‘Ain’t No Mountain High Enough’

“Adieu to disappointment and spleen. What are men to rocks and mountains?” famously had Elizabeth Bennet claimed in Jane Austen’s celebrated novel Pride and Prejudice, thereafter adding, “Oh! what hours of transport we shall spend! And when we do return, it shall not be like other travellers, without being able to give one accurate idea of any thing. We will know where we have gone – we will recollect what we have seen. Lakes, mountains, and rivers shall not be jumbled together in our imaginations; nor, when we attempt to describe any particular scene, will we begin quarrelling about its relative situation.”

Indeed, could there be no joy greater than that of climbing a mountain and gazing at a limitless view from the summit, houses reduced to the size of matchboxes, roads reduced to serpentine grey threads? Unsurpassed is the sheer happiness of losing oneself to the caress of misty clouds, of listening to the wind whispering secrets from lands far and beyond, and of revelling in the sight of mountains changing colour from a pine green, to purple blue, and to grey until they merge with the skies!

Having spent a greater part of my life growing up in the mountains, these majestic wonders of Nature have inspired me in ways more than one, moulded my thinking, shaped my thought process and I share an unparalleled bond with mountains. Oftentimes, in the midst of anything, I can hear the siren call of mountains calling me, beckoning to me, and like a lost traveller I slip into a vortex of the magic of mountains emerging happier and joyous. Undoubtedly, it is the irrefutable call of mountains that take me year after year to the mysterious heights, wherein I, invariably, lose myself to find a renewed me, the mountain air having cleansed my soul! Hence, refusing to ignore the appeal, I embarked upon an impromptu day trek last December to the mountain of Kunjapuri overlooking the holy city of Rishikesh in the Himalayan state of Uttarakhand, India, with a little troupe of mountain-loving folks. A group of strangers, to begin with, huddled inside a car, we drove through the several curves and turns on a chilly morning drawn that we all were to the heavenly sunrise at the summit.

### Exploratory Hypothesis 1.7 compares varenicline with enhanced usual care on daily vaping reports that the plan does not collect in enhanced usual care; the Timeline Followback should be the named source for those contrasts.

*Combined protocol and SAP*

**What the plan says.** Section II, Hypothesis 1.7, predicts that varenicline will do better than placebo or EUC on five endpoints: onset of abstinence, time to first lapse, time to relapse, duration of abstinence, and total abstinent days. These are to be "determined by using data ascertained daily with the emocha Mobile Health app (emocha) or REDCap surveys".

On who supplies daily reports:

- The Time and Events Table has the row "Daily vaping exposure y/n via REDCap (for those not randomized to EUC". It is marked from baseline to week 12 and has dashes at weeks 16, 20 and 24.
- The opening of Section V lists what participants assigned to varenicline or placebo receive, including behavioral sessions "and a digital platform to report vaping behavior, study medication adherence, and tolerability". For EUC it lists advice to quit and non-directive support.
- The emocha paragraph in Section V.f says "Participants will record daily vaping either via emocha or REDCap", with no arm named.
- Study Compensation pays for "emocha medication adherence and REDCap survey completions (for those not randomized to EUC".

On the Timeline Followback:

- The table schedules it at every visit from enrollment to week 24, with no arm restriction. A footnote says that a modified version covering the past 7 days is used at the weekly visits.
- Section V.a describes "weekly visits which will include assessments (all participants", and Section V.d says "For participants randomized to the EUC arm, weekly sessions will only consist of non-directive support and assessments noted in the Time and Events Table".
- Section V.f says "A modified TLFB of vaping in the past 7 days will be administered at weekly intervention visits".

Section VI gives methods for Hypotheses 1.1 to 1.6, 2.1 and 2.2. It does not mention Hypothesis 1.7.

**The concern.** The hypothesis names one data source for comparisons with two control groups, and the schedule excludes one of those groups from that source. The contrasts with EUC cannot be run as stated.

A cold mountain air greeted us while a whistling wind, rustling the leaves, found ingenious ways to chill bare skin through layers of warmth. A streak of orange on the horizon separated the earth from heaven, otherwise oily black in its entirety, and a few lights like stars on earth shone in pockets.

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With bated breaths, we waited for the sun to appear listening to the few birds chirruping in ecstasy. In absolute wonder, we witnessed magic unfolding as the sky turned purple, a mellow shade of pink and mountaintops changed hues from navy to purple to pink.

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As minutes passed by, the sun peeked through a little gap between the mountains tinging the black with a warm orange, a little yellow followed and gradually the canvas of Nature came into life! 

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The wind tinkled little bells tied on the numerous branches of a tree, behind us, its giant trunk wound in scared threads and crimson red flags fluttered, the echo fading into the valley.

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Lo and behold, we could see snow-capped mountains, far beyond, change hues from golden orange to bluish-grey, the snow glistening! Quel bonheur!  

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A sea of clouds, golden and pale blue, emerged in the gradual daybreak like a vast ocean caressing the mountains and the valley with their vapoury tingle. We could hear the frenzied sounds of bells louder now as the priest prayed to the mountain goddess and a faint smell of incense intoxicated the air.

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The sun rose higher, illuminating the sky, pristine and blue, dispelling darkness, while the valley came alive in green; earlier silhouettes of conifers revealed their needle like leaves, shivering coyly in the mountain breeze while several mountain birds sang their little hearts out.

We began our slow descent, after a warm cup of tea, a lingering sweetness, through a narrow rocky mountainous path, shaded by trees in some patches and open to the limitless sky in others. The fluttering grass questioned our presence while crickets echoed their displeasure as we hiked towards civilization, into the flurry of Rishikesh!

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Descending through the narrow dry path, we witnessed the mountains, all around us, rising higher and higher while a stream that would soon break into a magnificent cascade before submitting herself into the green waters of mighty Ganges rushed beside us. Exhausted that we were, through the pulsating calf muscles, we found joy in the blue of the sky above us, in the violet of the many mountain flowers, in the rushing of the stream, and in the several shades of green that Nature draped herself in!